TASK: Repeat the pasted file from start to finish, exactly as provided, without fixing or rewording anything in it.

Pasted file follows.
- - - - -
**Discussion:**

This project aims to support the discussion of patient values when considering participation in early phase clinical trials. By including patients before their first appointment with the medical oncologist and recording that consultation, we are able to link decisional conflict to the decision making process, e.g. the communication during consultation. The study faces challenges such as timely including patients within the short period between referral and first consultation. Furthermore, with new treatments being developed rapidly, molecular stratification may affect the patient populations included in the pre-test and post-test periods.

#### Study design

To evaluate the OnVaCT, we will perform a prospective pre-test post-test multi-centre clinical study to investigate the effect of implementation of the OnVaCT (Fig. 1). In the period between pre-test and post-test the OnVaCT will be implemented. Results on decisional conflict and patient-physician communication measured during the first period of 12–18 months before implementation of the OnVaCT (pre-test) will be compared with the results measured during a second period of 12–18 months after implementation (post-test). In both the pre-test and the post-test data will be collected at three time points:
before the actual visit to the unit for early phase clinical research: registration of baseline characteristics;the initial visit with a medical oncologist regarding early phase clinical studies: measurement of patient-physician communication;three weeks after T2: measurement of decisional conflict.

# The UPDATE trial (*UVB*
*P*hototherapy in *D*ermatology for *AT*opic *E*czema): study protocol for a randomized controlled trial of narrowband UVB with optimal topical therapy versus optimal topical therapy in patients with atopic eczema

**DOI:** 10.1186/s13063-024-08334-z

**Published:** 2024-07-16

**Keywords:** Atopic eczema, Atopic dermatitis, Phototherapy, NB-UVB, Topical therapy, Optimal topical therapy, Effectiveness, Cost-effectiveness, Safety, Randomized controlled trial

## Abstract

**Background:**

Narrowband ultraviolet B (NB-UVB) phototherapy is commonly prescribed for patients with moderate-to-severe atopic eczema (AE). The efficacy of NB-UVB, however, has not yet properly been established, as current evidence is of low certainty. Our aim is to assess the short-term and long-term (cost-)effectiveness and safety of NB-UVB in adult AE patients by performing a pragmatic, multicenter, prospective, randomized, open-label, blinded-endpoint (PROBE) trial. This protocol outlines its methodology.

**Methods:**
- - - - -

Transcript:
**Discussion:**

This project aims to support the discussion of patient values when considering participation in early phase clinical trials. By including patients before their first appointment with the medical oncologist and recording that consultation, we are able to link decisional conflict to the decision making process, e.g. the communication during consultation. The study faces challenges such as timely including patients within the short period between referral and first consultation. Furthermore, with new treatments being developed rapidly, molecular stratification may affect the patient populations included in the pre-test and post-test periods.

#### Study design

To evaluate the OnVaCT, we will perform a prospective pre-test post-test multi-centre clinical study to investigate the effect of implementation of the OnVaCT (Fig. 1). In the period between pre-test and post-test the OnVaCT will be implemented. Results on decisional conflict and patient-physician communication measured during the first period of 12–18 months before implementation of the OnVaCT (pre-test) will be compared with the results measured during a second period of 12–18 months after implementation (post-test). In both the pre-test and the post-test data will be collected at three time points:
before the actual visit to the unit for early phase clinical research: registration of baseline characteristics;the initial visit with a medical oncologist regarding early phase clinical studies: measurement of patient-physician communication;three weeks after T2: measurement of decisional conflict.

# The UPDATE trial (*UVB*
*P*hototherapy in *D*ermatology for *AT*opic *E*czema): study protocol for a randomized controlled trial of narrowband UVB with optimal topical therapy versus optimal topical therapy in patients with atopic eczema

**DOI:** 10.1186/s13063-024-08334-z

**Published:** 2024-07-16

**Keywords:** Atopic eczema, Atopic dermatitis, Phototherapy, NB-UVB, Topical therapy, Optimal topical therapy, Effectiveness, Cost-effectiveness, Safety, Randomized controlled trial

## Abstract

**Background:**

Narrowband ultraviolet B (NB-UVB) phototherapy is commonly prescribed for patients with moderate-to-severe atopic eczema (AE). The efficacy of NB-UVB, however, has not yet properly been established, as current evidence is of low certainty. Our aim is to assess the short-term and long-term (cost-)effectiveness and safety of NB-UVB in adult AE patients by performing a pragmatic, multicenter, prospective, randomized, open-label, blinded-endpoint (PROBE) trial. This protocol outlines its methodology.

**Methods:**